SXSW Interview with the Cast and Writer/Director of Family

Kate (played by Taylor Schilling) is a businesswoman in New York married to her career. When her brother (played by Eric Edelstein) begs her to watch her niece, Maddie (played by Bryn Vale) because his wife (played by Allison Tolman)’s mother is ill – she drags her feet but eventually agrees. Though, while under Kate’s supervision, Maddie befriends a bunch of Juggalos and Kate has to struggle with kind of saving her from those “wrong side of the tracks” type people.  The film eventually becomes a dual coming of age story for both 12 year old Maddie and 30 year old Kate. 

Kate doesn’t like kids or just any other people in general for that matter. She is cold and too brash for anyone to like her, primarily because all she cares about is herself and her career. Yet, she is still the hero of this film, you’re a fan of her and you root for her the entire time. It’s refreshing to see that, to be blunt, women can play assholes too. Steinel write the script because, to put it simply, there aren’t enough good parts for women. 

“They’re always either the girlfriend or the wife,” Steinel explained, “So I wanted to write something for someone who was kind of terrible but in a funny way. Men can always be funny terrible and get away with it so that’s what I wanted.” Tolman, who plays Kate’s sister-in-law, agrees, “They certainly don’t make films where the asshole is the hero whereas in our lives, some of us are assholes sometimes,” she explained at the film’s post Q&A.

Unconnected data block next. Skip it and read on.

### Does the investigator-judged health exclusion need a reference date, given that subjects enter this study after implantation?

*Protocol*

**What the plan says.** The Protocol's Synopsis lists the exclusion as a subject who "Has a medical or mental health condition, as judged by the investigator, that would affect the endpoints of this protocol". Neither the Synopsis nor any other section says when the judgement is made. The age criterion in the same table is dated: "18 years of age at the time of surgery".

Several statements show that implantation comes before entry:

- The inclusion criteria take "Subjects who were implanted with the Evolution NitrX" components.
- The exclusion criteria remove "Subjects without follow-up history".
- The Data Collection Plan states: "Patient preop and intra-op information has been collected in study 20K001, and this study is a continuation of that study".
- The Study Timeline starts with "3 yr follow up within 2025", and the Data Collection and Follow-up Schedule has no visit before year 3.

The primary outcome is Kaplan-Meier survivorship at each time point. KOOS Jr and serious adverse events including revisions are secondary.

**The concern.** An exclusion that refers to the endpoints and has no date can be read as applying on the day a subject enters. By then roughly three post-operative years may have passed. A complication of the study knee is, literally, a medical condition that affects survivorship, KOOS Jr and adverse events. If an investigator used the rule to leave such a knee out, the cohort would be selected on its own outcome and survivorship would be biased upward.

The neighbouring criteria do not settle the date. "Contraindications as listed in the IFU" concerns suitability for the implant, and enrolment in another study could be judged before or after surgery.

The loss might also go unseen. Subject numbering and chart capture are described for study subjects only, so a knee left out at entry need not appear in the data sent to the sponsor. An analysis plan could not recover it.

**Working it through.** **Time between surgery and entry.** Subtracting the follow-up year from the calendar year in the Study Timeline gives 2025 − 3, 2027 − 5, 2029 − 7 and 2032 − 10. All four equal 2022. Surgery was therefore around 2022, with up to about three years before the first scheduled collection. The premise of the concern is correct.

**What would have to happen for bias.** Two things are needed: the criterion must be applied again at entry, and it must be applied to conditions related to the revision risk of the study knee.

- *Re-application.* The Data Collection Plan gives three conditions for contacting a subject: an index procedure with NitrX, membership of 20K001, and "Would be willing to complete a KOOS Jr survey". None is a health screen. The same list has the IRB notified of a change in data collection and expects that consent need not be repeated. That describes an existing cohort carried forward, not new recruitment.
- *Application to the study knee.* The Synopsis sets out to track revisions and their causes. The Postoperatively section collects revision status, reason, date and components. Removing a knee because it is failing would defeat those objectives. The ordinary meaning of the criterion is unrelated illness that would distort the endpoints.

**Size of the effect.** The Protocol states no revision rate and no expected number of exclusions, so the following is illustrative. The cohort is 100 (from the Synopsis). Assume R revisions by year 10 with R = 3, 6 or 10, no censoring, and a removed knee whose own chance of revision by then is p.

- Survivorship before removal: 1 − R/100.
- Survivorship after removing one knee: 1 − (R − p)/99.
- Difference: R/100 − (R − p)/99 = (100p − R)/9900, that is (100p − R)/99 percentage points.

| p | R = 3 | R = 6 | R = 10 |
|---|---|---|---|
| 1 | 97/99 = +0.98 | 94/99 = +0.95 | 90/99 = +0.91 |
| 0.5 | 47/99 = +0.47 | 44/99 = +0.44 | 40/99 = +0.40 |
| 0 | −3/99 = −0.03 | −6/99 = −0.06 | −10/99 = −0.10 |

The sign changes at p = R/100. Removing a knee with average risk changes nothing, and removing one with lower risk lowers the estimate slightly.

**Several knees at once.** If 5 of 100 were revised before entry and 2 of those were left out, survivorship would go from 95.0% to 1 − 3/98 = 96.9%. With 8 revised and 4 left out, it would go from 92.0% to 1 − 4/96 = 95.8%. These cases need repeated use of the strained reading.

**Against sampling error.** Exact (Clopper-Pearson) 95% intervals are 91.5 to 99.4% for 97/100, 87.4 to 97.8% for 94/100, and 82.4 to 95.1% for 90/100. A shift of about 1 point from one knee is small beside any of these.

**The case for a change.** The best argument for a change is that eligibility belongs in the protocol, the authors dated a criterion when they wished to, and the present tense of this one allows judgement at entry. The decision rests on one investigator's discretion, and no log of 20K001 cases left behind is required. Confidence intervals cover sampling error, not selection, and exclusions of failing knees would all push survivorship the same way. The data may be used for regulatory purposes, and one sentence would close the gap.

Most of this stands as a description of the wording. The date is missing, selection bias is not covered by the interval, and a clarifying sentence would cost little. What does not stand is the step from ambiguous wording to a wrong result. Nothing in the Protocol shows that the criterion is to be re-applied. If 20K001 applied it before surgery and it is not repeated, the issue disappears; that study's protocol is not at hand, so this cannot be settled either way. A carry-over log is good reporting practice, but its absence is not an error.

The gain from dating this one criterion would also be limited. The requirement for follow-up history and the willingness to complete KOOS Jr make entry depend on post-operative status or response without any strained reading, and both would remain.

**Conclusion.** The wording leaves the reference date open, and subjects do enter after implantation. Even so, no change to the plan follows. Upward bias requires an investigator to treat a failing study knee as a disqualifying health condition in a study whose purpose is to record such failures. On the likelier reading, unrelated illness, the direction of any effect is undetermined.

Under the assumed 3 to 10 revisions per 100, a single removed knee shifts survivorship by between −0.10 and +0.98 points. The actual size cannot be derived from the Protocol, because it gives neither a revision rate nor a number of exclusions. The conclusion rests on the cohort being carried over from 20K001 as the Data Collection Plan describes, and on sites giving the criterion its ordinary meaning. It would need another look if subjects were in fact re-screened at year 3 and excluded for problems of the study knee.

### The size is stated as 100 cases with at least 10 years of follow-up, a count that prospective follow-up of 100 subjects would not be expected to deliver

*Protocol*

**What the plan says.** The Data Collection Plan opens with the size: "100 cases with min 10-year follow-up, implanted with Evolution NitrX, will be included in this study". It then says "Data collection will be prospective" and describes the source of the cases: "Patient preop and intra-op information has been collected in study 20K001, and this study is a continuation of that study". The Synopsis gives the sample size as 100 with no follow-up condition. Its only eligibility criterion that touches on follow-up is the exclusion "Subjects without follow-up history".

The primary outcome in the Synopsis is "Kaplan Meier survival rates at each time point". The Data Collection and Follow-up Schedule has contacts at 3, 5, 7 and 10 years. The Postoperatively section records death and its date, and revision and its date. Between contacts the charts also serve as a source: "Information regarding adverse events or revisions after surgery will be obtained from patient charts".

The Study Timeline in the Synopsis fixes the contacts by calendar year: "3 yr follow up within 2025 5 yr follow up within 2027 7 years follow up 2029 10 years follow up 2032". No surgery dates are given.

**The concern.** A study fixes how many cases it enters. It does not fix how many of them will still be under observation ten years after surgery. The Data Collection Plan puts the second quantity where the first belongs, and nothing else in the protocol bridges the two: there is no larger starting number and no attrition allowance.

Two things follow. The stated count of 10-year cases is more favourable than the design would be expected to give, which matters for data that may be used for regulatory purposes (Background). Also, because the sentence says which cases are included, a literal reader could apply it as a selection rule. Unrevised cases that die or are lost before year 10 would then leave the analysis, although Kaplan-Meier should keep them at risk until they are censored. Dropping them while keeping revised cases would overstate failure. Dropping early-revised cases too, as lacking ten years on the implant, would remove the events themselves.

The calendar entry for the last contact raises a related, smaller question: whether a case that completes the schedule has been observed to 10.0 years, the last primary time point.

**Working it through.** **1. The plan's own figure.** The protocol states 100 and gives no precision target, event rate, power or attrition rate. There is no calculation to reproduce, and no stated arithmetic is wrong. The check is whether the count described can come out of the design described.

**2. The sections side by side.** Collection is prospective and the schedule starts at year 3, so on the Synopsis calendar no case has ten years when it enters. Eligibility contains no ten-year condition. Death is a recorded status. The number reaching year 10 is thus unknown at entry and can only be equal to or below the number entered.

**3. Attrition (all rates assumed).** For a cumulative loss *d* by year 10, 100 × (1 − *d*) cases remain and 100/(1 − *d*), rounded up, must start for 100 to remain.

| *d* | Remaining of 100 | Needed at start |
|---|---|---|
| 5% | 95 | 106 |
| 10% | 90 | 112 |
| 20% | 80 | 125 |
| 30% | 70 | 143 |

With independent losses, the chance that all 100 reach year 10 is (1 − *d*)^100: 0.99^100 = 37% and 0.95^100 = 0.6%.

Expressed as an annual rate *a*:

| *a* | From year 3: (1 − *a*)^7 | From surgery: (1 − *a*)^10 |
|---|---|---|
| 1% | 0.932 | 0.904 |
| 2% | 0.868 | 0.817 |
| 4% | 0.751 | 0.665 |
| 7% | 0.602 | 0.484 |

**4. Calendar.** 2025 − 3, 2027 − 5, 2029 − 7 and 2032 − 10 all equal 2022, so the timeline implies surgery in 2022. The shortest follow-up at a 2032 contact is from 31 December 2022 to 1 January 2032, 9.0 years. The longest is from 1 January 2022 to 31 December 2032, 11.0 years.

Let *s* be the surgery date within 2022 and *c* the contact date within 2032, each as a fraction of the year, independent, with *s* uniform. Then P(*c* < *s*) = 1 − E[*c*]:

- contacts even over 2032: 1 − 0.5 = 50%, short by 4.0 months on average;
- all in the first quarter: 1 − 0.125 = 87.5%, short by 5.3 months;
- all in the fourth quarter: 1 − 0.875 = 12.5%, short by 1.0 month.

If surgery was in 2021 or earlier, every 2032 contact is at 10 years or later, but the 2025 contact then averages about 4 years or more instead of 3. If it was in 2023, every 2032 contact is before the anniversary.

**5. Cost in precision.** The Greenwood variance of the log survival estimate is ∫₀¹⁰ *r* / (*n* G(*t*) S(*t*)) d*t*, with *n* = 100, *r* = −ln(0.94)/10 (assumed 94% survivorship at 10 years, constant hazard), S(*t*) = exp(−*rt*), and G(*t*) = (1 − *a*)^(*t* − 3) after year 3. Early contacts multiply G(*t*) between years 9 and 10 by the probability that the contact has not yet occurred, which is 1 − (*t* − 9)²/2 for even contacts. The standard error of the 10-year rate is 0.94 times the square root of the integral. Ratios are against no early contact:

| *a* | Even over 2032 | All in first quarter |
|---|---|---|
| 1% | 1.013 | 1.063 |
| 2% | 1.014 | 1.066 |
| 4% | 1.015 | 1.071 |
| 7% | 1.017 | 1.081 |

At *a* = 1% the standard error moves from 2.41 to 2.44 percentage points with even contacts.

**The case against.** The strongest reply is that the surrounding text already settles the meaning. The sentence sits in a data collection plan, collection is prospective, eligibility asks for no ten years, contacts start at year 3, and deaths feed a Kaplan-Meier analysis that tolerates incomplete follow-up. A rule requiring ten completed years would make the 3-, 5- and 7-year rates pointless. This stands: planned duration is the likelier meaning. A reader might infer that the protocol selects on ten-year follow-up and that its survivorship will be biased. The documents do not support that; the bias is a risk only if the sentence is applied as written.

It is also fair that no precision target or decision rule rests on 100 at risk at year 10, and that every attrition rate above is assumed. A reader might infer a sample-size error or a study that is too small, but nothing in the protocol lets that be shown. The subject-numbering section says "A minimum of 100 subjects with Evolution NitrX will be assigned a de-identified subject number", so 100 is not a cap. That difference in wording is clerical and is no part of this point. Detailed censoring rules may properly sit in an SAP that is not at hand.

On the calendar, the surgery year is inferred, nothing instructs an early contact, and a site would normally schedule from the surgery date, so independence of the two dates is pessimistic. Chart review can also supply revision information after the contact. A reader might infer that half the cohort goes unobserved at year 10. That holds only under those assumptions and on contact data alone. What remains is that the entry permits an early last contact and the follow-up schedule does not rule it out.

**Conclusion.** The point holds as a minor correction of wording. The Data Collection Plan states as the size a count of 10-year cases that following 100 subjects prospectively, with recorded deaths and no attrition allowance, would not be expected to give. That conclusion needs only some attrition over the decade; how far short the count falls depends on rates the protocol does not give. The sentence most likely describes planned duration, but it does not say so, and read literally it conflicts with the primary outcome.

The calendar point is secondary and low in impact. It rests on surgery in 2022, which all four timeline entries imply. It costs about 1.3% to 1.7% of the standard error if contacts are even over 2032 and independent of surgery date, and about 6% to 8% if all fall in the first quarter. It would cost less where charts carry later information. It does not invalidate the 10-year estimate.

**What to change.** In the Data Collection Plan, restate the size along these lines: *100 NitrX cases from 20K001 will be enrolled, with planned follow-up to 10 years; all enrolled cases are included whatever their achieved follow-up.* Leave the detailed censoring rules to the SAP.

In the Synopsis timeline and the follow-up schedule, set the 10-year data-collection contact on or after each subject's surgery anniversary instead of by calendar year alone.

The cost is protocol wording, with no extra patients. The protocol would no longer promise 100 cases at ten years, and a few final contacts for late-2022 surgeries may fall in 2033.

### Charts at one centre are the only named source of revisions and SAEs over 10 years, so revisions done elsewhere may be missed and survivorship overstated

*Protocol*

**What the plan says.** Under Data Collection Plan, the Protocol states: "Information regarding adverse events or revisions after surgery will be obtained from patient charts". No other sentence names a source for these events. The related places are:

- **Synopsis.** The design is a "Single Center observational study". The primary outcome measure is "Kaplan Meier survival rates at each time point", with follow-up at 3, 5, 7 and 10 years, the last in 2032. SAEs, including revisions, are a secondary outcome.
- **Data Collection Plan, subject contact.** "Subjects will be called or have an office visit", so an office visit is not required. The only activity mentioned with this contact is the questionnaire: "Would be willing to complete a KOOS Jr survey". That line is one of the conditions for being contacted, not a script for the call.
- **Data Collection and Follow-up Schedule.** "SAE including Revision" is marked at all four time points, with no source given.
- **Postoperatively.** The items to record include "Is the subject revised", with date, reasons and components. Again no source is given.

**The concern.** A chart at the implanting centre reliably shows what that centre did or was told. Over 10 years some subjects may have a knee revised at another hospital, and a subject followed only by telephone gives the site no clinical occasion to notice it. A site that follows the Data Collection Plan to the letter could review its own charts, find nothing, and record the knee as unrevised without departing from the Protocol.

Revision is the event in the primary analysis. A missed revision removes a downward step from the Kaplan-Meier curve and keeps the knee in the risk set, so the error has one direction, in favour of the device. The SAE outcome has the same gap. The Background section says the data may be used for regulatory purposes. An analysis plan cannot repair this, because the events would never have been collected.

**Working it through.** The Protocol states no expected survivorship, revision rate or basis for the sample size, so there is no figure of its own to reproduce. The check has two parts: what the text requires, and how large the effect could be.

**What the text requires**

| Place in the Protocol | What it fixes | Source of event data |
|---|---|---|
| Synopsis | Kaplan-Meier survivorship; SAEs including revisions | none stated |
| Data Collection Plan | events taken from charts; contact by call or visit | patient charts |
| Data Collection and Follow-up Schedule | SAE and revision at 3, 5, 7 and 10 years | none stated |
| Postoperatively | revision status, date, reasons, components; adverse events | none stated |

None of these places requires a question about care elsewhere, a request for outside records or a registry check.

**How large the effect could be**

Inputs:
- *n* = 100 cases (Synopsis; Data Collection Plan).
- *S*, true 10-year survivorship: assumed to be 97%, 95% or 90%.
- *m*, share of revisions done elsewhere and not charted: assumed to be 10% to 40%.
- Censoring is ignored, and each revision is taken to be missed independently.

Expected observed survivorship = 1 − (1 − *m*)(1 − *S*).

But it isn’t just about the hero being essentially the anti-hero at the same time. Each character has a refreshing new take on the role. Even the brother, played by Edelstein, is not your typical movie husband. “You don’t see guys written like this, this guy is great with his wife making the calls,” Edelstein explained, “This guy is puddy in her hands – ‘whatever you want babe I’m here to support you’ – and it’s so much funnier that way.” 

Truly, the most honest character is 12 year old Maddie, played by Bryn Vale. “Maddie is definitely a challenging character but I think it was easier for me because I could relate,” explained Vale. She doesn’t have really many friends because she is different and unique. Her mother wants her to do ballet but she wants to do karate. She wants to wear capes and play with swords she made because she’s creative – and that doesn’t fit in with the boring, typical 12 year olds at her school. So, of course, she wants to be friends with the one kid that is nice to her – Baby Joker – who is, in fact, a juggalo. 

Juggalos are fans of the band Insane Clown Posse, they wear clown makeup on their face and sing about pretty nasty stuff. “The whole Juggalo thing just felt like the most realest, craziest, darkest play you can go to find yourself in a way,” explained Steinel. Juggalos wear face paint, similar to masks, and in a way the whole film is about taking off your mask and finding your true self, so the idea of meeting juggalos seemed to fit. 

Overall, there truly aren’t many coming of age tales focused on girls and women and this is the perfect film for it. It’s funny, honest, and real. Each character has a moment to shine. Sometimes a strong female driven movie doesn’t have to be dramatic or romatic – it just has to be honest and relatable that is exactly what this film is. 

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